Here at The London Bladder Clinic we all work together to ensure every patient that comes to us can feel rest assured they are in safe hands.


Treatments Explained.

Bladder Botox Therapy

Bladder Botox has revolutionised the medical treatment for patients with overactive bladder. This is for patients who have not responded to standard initial medical or behavioural measures and still find their symptoms of urinary frequency, urinary urgency, night time urination and for some urge urinary incontinence unbearable. Botox is a muscle relaxant, the same compound that is injected elsewhere in the body for different licensed indications. It has been used in the bladder for over 20 years now, with excellent results for the majority (70-80%) of patients, restoring bladder control, confidence and freedom. It is delivered through cystoscopy and several small injections into the bladder with a small needle and is very well tolerated. The whole procedure lasts less than 10 minutes, and is performed under local

The caveat to Botox therapy is that the beneficial effect does wear off and the treatment does need to be repeated once or twice a year (every 6-12 months) if the patient wishes to sustain the efficacy. Other considerations are that there is a small risk of urinary infections which may require a treatment course with antibiotic medication, and a small number of patients 15% will require to assist their bladder emptying with clean intermittent self catheterisation for a temporary period. Our nursing team constantly provides specialised training and education around this. Please ask for further details to see if you would be eligible.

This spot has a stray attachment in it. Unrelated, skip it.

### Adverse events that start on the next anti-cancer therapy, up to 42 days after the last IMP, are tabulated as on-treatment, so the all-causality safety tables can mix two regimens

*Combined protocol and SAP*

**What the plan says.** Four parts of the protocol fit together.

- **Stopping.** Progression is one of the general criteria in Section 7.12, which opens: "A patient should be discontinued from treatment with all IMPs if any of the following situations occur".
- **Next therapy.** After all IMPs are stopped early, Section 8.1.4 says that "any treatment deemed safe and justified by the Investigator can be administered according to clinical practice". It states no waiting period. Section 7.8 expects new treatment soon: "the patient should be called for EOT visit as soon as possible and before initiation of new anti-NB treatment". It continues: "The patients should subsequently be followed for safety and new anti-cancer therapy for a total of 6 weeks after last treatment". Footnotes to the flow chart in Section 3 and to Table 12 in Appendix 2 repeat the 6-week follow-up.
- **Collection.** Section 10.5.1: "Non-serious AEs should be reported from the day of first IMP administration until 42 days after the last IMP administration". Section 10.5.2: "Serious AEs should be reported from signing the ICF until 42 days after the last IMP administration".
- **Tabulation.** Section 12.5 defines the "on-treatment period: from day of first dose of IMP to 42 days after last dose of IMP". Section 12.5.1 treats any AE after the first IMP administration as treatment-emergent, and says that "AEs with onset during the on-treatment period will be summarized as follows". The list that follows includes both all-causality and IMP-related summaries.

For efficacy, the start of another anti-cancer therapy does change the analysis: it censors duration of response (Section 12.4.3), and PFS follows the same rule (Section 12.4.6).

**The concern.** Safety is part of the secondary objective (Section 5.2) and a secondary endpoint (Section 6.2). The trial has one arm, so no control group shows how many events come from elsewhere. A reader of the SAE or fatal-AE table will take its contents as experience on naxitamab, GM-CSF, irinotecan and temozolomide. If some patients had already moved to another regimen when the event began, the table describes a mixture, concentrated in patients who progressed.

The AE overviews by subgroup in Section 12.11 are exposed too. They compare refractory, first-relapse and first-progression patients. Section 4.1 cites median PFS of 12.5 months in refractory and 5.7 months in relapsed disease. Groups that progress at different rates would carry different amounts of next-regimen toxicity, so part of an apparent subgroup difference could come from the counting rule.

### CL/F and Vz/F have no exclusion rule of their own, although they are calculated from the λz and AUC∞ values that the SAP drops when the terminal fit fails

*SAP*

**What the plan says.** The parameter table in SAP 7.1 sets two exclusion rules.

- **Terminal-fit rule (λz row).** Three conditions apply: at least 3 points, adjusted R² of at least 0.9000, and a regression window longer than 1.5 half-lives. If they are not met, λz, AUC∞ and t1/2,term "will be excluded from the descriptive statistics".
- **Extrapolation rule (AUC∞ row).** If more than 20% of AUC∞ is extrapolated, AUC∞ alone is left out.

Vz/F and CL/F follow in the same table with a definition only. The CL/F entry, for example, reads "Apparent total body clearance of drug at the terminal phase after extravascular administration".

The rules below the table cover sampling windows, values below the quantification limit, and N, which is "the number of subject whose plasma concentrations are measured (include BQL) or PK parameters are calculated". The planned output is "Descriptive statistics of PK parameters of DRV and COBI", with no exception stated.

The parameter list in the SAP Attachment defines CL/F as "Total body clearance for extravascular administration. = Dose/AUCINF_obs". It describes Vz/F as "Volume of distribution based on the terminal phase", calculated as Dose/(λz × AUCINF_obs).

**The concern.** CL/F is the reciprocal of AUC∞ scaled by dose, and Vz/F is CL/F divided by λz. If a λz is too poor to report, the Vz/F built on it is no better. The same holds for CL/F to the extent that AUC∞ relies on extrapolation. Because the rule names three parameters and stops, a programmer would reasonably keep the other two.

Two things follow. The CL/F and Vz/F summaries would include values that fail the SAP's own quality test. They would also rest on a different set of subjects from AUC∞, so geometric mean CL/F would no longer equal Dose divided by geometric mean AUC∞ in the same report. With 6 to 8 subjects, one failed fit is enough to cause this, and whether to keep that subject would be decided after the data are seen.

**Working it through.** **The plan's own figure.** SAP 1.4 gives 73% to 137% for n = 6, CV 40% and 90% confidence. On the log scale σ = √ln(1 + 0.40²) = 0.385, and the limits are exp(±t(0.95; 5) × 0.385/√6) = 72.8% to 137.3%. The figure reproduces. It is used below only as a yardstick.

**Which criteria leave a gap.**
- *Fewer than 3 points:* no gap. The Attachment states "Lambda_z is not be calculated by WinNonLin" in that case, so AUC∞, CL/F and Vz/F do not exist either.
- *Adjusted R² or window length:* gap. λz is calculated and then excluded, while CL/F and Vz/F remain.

Nursing led services

Our nursing specialists can support you with a variety of urological complaints from female and male lower urinary tract symptoms, recurrent urinary tract infections and incontinence. We offer specialist skills in the assessment of bladder dysfunction, education and teaching around catheters, catheter care and management, discussion of a range of available products, teach clean intermittent self-catheterisation, perform urodynamics and percutaneous tibial nerve stimulation.

Clean Intermittent Self-Catheterisation

If you’re required to perform the intermittent self catheterisation procedure our specialist nursing team will be able to provide you with the confidence and knowledge you’ll need to perform this procedure with ease. This involves inserting a catheter into your bladder via your urethra (waterpipe) at different intervals throughout the day to ensure the bladder is completely empty and once the urine is drained the catheter is removed. In a private room you will be provided with a model demonstration on how the procedure needs to be performed whilst answering any questions or concerns you may have. Initially people can be apprehensive about performing the procedure and it may feel awkward to start with, but our specialist team are here to gain your confidence to manage this procedure alone at home. You will be sent home with adequate supplies and a management plan clearly outlined for you.

Bladder Instillation

Clients with symptoms such as cystitis (inflammation of the bladder), recurrent urinary tract infections and painful bladder may require bladder instillation as part of their management plan. Here a bladder medication is placed directly into the bladder, to apply topical relief to the lining of the bladder.